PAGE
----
We had a nice spot. It was quiet boat wise, with nobody else moored by the lock, but the water from the huge weir opposite was not so quiet. Still it was a great place to see low flying kites and the heron didn’t mind being right next to the rushing weir and paid no heed to the “No fishing from March to November” signs. In fact around lock area the rule was no fishing at all ever.
In the morning the staff’s arrival was announced by the sound of a leaf blower, which was a surprise and seemed unseasonal, though yesterday I had scooped up large handfuls of leaves and fluffy catkins that had landed all over the bow overnight. I was waiting for a lull in activity to go up and pay but there was a continuous supply of boats coming and going in both directions of all shapes and sizes, including one that only just fitted in the lock and there was no room for anything with it and there looked like a wedding aboard. The boat that came out, as Caversham Princess was awaiting her turn to enter was quite a contrast. When we came through the lock there were three boats in and space for more.
A boat arrived and pulled in to the mooring jetty nose to nose with us but didn’t tie up and I suspected they really wanted to go through the lock and not moor. A narrow boat came to wait at the lock jetty opposite. There was some signalling from the lock keeper about coming into the lock and I went out and asked if they wanted to go into it first. They asked if I wanted to before them, and I explained we were going the other way and not using the lock. They quickly got going after apologies. I guess they are new when they didn’t recognise which way we were facing.
I eventually gave up waiting for a gap in traffic and just went to pay anyway. The guy operating the lock told me that it was the other person I should see about mooring charges but to watch out I might get yellow paint on me. He was squatted down repainting the markings for the “stay clear of here” area on the ground, where the large lock bridge swings when the gates open, to warn pedestrians. I said we were in no hurry so he didn’t need to get up and it could wait till he had finshed. He said it might be another half hour, put down his brush and got up to go the office. He asked the length and name of the boat and boldly said he’d have a stab at writing “Bartimaeus” without me spelling it for him It was a good attempt -10 out of 10 for effort; 7 out of 10 for correct placement of letters. I left him saying I hoped his brush hadn’t dried up. On my return Shane speculated that the leaf blower may have been to clear the areas to be painted.
We had a very short journey planned. We had heard last night the next town had lots of mooring but was also pretty full, but we thought lunch time would have more movement and certainly it looked like a lot of people may have left, judging by the steady arrival of lock traffic. After a mere mile of travel we reached Goring and found it to be still quite heavily moored. We found a spot that required me to use the folding stirrup step on the side to get up to the ban to tie up. Shane was prepared to go under a small branch and risk losing a little solar power, thinking to move later if space appeared.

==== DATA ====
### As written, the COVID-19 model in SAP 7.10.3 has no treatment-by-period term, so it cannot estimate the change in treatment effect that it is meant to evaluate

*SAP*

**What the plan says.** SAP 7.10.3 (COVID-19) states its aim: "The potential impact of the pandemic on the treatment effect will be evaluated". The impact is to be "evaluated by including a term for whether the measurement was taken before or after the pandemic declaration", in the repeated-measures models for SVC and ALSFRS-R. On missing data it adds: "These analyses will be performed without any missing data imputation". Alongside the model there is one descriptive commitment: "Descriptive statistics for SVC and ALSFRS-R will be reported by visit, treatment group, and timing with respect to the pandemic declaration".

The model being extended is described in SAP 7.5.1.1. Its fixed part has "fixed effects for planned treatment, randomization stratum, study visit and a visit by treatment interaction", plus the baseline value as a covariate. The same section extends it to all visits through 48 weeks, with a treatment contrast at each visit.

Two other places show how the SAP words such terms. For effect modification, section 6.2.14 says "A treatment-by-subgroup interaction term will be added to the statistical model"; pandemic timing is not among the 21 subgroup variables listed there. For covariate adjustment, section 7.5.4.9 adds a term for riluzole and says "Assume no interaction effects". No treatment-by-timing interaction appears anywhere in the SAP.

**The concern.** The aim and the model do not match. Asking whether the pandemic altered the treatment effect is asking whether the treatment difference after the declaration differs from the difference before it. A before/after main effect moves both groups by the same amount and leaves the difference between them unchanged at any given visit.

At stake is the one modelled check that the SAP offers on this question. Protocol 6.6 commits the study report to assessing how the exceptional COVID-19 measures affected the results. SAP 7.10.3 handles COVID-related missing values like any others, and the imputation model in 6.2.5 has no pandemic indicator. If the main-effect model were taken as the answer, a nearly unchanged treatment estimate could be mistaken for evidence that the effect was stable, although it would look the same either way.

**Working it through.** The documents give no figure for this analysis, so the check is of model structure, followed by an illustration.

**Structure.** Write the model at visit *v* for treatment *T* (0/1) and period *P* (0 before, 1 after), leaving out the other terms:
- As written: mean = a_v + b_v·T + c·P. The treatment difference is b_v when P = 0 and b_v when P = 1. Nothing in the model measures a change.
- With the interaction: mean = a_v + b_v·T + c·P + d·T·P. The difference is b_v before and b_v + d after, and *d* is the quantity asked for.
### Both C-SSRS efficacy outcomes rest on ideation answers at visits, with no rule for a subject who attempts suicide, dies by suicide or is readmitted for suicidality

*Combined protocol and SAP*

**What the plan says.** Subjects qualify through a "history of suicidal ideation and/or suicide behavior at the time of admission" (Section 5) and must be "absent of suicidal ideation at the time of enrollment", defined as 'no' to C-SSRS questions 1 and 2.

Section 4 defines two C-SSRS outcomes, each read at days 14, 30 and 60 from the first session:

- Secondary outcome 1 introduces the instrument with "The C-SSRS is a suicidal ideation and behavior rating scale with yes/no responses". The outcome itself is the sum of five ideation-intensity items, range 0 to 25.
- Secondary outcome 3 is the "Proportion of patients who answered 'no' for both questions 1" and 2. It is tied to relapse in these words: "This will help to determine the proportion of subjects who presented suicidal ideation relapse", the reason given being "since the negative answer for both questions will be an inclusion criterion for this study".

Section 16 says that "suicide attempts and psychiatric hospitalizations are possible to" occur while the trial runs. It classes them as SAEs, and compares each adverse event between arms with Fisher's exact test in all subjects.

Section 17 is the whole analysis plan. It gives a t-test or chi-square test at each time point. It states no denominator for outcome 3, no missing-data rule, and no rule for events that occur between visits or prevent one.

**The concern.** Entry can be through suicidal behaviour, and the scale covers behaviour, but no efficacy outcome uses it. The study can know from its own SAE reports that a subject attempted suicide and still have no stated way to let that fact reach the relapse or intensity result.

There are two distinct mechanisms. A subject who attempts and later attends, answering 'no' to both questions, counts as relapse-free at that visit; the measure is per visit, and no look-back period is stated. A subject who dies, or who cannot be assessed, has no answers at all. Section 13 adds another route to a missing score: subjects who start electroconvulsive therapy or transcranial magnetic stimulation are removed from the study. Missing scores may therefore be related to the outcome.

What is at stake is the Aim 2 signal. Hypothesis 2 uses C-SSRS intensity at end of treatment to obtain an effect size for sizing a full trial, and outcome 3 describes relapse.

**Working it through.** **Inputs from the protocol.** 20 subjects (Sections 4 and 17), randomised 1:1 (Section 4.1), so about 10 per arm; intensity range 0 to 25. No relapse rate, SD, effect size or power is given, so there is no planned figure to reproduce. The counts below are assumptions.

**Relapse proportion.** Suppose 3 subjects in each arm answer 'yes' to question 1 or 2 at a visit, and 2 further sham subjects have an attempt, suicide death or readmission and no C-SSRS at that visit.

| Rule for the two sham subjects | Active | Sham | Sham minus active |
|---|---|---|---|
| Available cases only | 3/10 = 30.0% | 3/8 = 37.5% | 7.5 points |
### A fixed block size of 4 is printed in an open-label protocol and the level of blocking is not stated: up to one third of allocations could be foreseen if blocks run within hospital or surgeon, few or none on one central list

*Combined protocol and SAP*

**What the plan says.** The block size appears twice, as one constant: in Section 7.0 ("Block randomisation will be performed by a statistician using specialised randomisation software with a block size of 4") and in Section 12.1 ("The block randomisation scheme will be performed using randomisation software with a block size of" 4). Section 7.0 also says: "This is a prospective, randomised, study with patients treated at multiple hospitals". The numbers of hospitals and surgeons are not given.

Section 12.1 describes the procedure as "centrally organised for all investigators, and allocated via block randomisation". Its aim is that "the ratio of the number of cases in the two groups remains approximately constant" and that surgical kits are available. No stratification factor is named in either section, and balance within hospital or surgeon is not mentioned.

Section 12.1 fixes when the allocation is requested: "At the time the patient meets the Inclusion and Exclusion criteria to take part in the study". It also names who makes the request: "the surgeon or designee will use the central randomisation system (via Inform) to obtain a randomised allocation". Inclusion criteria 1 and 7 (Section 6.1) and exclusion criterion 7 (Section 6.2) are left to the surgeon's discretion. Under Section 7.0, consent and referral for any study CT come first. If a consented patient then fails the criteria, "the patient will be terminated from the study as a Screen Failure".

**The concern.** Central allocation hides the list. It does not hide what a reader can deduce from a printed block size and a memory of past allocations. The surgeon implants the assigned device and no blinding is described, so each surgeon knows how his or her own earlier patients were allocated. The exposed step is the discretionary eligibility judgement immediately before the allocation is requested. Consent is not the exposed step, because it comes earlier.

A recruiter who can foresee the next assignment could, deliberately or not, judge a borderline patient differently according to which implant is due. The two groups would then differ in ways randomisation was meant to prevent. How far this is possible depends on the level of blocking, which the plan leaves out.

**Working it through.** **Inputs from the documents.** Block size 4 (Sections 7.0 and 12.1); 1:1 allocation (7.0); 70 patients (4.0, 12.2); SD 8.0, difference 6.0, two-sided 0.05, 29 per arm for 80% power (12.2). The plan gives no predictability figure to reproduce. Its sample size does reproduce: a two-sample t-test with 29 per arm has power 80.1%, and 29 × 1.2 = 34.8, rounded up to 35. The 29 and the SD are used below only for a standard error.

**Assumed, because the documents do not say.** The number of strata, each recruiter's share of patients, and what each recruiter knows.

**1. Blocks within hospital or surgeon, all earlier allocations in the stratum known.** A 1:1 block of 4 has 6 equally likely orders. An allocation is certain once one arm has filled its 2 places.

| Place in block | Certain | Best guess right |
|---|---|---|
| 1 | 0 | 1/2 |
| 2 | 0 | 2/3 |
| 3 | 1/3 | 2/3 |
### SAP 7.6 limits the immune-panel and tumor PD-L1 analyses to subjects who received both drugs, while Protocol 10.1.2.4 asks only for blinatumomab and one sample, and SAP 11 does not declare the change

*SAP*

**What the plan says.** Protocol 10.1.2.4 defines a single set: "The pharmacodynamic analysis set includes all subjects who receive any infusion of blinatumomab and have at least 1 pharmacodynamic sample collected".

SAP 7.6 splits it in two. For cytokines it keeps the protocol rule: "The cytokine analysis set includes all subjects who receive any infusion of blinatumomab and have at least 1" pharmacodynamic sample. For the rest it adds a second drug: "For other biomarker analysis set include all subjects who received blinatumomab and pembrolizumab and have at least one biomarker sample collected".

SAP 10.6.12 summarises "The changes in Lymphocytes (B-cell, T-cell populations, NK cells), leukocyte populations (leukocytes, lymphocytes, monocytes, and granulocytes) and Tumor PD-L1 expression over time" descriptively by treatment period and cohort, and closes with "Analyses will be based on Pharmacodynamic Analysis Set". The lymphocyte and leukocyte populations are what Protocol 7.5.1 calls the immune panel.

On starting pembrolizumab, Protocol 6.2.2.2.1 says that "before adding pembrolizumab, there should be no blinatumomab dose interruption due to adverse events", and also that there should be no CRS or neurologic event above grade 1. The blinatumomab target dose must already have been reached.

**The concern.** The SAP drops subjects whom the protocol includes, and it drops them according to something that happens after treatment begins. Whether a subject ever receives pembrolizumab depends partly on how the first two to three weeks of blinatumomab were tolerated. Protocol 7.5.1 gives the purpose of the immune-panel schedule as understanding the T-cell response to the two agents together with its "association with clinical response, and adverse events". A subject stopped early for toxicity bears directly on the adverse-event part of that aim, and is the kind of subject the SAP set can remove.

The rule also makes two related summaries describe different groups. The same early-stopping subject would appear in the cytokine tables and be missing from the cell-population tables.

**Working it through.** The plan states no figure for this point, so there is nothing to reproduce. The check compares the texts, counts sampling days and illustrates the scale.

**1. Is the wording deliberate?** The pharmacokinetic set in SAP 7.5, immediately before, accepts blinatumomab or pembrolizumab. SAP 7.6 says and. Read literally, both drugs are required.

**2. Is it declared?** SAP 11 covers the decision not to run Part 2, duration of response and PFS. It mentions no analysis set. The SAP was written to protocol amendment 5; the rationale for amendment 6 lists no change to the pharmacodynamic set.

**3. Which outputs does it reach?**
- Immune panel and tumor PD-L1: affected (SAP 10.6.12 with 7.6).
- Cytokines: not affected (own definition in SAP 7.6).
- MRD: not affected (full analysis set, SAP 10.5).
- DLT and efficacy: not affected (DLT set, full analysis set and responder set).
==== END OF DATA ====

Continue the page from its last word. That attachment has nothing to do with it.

Another narrow boat looked like it needed to moor and Shane knew there wasn’t space ahead so invited them to moor up next to us. They thought they may stop for lunch and then said would it be okay if they stayed overnight. We had a good chat before going for lunch. We had two kinds of cheddar cheese bringing to mind the cheese shop sketch “not much call for that around here sir”.
Later other boats were jostling for spaces and despite being twice our width, they also doubled up. A small boat arrived and the doubled ones behind were doubtful they would fit and suggested there may be space further along. ” Go on we are only little” – it looked like they may just fit so I got up to try to look at the space and guide them in and take a rope,with someone else at the other end. They fitted just and I tied them up. We pulled forward a few inches so their outboard motor wasn’t rubbing against our rear fender. They were pleased to squeeze in and were another chatty neighbour. I am now informed that George Michael used to live here so that explains why there are postcards in town with his picture on. I don’t if that is why it is so busy round here.
Some very young goslings have been well trained already in seeking out titbits from boats and came quickly to newly married boats,shooting across as a few crumbs were scattered. They were clearly not afraid of boats at all.
In a short foray into town we found a hardware shop. Shane wanted a larger Allen key or hex key as the shop called them. They had a selection but were out of their largest size. Shane went to check the size before purchase. This was not such an easy spot to access and measure, but he eventually got it out to bring to the shop. They definitely didn’t have anything large enough. It is a good job it was warm enough that I had changed into shorts for the return trip and that we don’t really need the heating on right now.